With their arrival, it becomes clear why these women live separately from others in their own secret commune. Because after spying on Mae and Osha earlier, Jedi Master Sol immediately demands to know "Where’s their father?" in possibly the straightest thing I've seen since I accidentally walked in on my dad watching Top Gear.

With just three words, this well-meaning cis, straight man tries to undo an entire society with his limited heteronormative views. Because make no mistake, the Jedi don't approve of anything these women do, not because it's inherently evil or dangerous, but because it's not their way.

(Clockwise from center): Jedi Master Indara (Carrie-Anne Moss), Master Sol (Lee Jung-jae), Jedi Master Kelnacca (Joonas Suotamo) and (second from right) Master Torbin (Dean Charles Chapman) in Lucasfilm's THE ACOLYTE, exclusively on Disney+. ©2024 Lucasfilm Ltd. & TM. All Rights Reserved.
The fact these girls have no father is unnatural to the Jedi, a so-called force for good who would rather rip loving families apart than accept anything other than what they blindly believe is true. (Disney+)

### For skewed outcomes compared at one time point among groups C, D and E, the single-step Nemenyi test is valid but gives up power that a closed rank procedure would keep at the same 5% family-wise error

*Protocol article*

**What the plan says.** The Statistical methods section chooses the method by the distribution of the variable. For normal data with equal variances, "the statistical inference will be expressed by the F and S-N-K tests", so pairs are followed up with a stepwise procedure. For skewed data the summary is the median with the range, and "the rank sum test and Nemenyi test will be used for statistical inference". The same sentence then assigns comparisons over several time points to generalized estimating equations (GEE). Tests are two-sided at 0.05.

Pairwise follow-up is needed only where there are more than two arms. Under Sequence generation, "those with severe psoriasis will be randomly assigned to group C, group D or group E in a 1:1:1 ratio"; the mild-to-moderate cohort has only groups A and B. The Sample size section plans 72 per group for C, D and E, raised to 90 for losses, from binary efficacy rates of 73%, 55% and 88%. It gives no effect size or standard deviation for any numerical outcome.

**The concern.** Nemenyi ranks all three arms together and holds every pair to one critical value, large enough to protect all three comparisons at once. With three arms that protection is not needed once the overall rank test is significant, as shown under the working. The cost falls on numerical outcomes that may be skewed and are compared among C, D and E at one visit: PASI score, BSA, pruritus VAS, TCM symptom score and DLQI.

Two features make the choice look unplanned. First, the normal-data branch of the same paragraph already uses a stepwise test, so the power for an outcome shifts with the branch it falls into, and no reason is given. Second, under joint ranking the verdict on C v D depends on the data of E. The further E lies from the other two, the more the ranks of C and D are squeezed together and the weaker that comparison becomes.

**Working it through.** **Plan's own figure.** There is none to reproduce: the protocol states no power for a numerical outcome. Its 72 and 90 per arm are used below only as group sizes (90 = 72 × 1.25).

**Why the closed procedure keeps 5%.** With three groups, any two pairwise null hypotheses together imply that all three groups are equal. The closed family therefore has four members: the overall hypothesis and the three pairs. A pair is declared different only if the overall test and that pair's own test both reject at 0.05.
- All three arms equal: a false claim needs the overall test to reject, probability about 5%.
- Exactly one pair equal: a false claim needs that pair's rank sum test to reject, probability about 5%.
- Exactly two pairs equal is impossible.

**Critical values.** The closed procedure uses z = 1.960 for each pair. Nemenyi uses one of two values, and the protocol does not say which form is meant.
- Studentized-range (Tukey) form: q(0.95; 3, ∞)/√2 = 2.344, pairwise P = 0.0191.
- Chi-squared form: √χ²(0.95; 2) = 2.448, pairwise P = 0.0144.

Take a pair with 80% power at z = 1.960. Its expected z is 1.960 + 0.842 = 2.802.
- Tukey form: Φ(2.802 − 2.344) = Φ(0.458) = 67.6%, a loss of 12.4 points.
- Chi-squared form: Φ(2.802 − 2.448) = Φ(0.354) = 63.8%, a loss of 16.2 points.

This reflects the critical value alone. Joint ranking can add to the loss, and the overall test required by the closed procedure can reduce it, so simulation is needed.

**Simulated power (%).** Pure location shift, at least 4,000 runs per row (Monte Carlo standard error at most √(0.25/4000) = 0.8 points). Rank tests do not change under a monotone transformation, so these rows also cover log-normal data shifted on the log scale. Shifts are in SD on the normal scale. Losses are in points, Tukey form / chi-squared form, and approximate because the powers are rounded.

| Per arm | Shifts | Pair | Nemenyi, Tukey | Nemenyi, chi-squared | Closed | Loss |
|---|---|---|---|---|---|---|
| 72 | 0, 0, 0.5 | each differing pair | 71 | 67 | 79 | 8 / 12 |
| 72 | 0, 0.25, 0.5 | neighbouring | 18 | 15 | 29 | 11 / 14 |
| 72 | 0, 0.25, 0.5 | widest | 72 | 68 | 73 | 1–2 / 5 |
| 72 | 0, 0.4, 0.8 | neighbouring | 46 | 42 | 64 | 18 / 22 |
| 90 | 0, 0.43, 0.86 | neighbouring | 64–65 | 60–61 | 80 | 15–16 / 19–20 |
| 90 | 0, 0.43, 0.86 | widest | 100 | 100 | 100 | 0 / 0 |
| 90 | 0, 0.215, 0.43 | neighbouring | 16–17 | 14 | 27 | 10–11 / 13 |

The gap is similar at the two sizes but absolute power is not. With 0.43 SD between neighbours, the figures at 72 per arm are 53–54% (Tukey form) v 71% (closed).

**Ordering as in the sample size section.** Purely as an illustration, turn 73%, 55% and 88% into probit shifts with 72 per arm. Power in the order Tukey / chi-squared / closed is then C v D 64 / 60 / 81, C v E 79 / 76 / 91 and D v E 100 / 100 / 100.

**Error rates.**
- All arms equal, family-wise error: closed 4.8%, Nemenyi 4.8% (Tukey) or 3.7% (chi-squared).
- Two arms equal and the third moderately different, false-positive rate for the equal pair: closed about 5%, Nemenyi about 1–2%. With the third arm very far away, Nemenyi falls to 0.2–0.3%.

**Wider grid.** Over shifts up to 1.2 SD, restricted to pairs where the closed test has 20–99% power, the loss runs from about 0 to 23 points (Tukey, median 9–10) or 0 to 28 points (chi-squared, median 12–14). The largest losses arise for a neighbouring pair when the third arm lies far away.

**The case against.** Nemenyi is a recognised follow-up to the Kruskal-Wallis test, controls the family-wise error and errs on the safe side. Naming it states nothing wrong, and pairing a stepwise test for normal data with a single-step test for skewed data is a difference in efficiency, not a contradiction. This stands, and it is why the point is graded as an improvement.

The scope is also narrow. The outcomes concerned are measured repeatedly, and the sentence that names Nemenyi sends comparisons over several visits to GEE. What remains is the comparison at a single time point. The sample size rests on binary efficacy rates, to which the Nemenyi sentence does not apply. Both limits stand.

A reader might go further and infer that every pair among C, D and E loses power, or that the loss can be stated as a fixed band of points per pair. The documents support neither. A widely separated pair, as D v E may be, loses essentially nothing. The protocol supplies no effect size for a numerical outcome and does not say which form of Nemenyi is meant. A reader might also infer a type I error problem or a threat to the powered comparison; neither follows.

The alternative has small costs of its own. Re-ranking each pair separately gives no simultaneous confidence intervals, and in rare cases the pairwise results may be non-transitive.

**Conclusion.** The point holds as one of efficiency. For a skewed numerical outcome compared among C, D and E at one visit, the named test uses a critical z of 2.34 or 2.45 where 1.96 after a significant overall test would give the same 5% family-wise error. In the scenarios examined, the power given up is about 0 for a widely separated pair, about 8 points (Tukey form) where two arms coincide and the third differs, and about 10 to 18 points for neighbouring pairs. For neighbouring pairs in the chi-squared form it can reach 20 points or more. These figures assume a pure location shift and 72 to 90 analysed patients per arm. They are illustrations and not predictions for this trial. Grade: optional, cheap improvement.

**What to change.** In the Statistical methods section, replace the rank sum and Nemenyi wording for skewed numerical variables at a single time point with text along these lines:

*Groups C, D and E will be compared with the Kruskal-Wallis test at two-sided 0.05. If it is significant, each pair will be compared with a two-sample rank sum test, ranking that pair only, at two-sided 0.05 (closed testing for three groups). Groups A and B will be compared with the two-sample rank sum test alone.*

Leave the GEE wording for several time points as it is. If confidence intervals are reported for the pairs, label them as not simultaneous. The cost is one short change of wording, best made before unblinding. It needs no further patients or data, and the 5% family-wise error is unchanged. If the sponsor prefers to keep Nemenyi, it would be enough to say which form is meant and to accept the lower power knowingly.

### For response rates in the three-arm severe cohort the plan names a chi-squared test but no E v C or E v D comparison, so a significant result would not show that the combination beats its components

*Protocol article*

The fact these girls have no father, a point of pride for Aniseya, is unnatural to the Jedi, a so-called force for good who would rather rip loving families apart than accept anything other than what they blindly believe is true.

Read more: The Acolyte cast hail Amandla Stenberg as a ‘rare' talent

Sound familiar? Earlier in the episode, Aniseya tells her daughters, "The galaxy is not a place that welcomes women like us," and it's easy to see where she's coming from. But it seems at least that this no longer applies to Star Wars as a whole.

Like Andor before it, The Acolyte welcomes women such as Aniseya and Koril while framing those who would question their love — both for each other and their daughters — as wrong and bigoted.